Read SANCTUARY - CHAPTER XI. of The Christian A Story, free online book, by Hall Caine, on ReadCentral.com.

“Yes,” said Rosa, across the dinner table, “the sudden fall of a man who has filled a large space in the public eye is always pitiful.  It is like the fall of a great tree in the forest.  One never realized how big it was until it was down.”

“It’s awful! awful!” said Glory.

“Whether one liked the man or not, such a downfall seems hard to reconcile with the idea of a beneficent Providence.”

“Hard?  Impossible, you mean!”

“Glory!”

“Oh, I’m only a pagan, and always have been; but I can’t believe in a God that does nothingI won’t, I won’t!”

“Still, we can’t see the end yet.  After the cross the resurrection, as the Church folks say; and who knows but out of all this ”

“What’s to become of his church?”

“Oh, there’ll be people enough to see to that, and if the dear Archdeaconbut he’s busy with Mrs. Macrae, bless him!  She has gone to wreck at last, and is living hidden away in a farmhouse somewhere, that she may drink herself to death without detection and interruption.  But the Archdeacon and Lord Robert have found her out, and there they are hovering round like two vultures, waiting for the end.”

“And his orphanage?”

“Ah, that’s another pair of shoes altogether, dear.  Being an institution that asks for an income instead of giving one, there’ll be nobody too keen to take it over.”

“O God!  O God!  What a world it is!” cried Glory.

After dinner she went off to Westminster in search of the orphanage.  It stood on a corner of the church square.  The door was closed, and the windows of the ground floor were shuttered.  With difficulty she obtained admission and access to the person in charge.  This was an elderly lady in a black silk dress and with snow-white hair.

“I’m no the matron, miss,” she said.  “The matron’s gonefled awa’ like a’ the lave o’ the grand Sisters, thinking sure the mob would mak’ this house their next point of attack.”

“Then I know whom you areyou’re Mrs. Callender,” said Glory.

“Jane Callender I am, young leddy.  And who may ye be yersel’?”

“I’m a friend of John’s, and I want to know if there’s anything ”

“You’re no the lassie hersel’, are ye?  You are, though; I see fine you are!  Come, kiss meagain, lassie!  Oh, dear! oh, dear!  And to think we must be meeting same as this!  For a’ the world it’s like clasping hands ower the puir laddie’s grave!”

They cried in each other’s arms, and then both felt better.

“And the children,” said Glory, “who’s looking after them if the matron and Sisters are gone?”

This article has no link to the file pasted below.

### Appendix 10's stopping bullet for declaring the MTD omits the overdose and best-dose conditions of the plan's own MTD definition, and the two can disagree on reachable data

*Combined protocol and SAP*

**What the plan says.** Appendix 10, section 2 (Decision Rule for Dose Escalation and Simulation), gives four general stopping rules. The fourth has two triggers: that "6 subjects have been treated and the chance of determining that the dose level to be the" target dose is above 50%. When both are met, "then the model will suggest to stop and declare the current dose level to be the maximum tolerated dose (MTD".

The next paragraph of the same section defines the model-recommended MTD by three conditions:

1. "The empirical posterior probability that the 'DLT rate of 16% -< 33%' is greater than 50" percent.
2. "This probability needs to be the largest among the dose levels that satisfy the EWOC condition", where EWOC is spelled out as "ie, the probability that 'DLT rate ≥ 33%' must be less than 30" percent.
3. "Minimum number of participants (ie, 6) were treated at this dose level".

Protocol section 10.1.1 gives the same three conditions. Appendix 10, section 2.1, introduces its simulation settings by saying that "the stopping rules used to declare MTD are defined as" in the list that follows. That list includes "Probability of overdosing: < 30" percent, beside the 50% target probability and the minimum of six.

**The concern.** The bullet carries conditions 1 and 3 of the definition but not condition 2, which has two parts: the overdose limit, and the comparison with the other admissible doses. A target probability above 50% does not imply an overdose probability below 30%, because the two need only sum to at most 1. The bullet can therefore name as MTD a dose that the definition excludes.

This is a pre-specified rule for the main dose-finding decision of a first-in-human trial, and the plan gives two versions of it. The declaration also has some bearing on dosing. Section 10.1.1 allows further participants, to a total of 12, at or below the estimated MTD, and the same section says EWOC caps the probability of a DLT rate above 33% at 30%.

“Just me and the puir bairns theirsel’s, and the wee maid of all wark that opened the door til ye.  But come your ways and look at them.”

The dormitory was in an upper story.  Mrs. Gallender had opened the door softly, and Glory stepped into a large dark room in which fifty children lay asleep.  Their breathing was all that could be heard, and it seemed to fill the air as with the rustle of a gentle breeze.  But it was hard to look upon them and to think of their only earthly father in his cell.  With full hearts and dry throats the two women returned to a room below.

By this time the square, which before had only shown people standing in doorways and lounging at street corners, was crowded with a noisy rabble.  They were shouting out indecent jokes about “monks,” “his reverend lordship,” and “doctors of diwinity”; and a small gang of them had got a rope which they were trying to throw as a lasso round a figure of the Virgin in a niche over the porch.  The figure came down at length amid shrieks of delight, and when the police charged the mob they flung stones which broke the church windows.

Again Glory felt an impulse to throw herself on the cowardly rabble, but she only crouched at the window by the side of Mrs. Callender, and looked down at the sea of faces below with their evil eyes and cruel mouths.

“Oh, what a thing it is to be a woman!” she moaned.

“Aye, lassie, aye, there’s mair than one of us has felt that,” said Mrs. Callender.

Glory did not speak again as long as they knelt by the window, holding each other’s hands, but the tears that had sprung to her eyes at the thought of her helplessness dried up of themselves, and in their place came the light of a great resolution.  She knew that her hour had struck at lastthat this was the beginning of the end.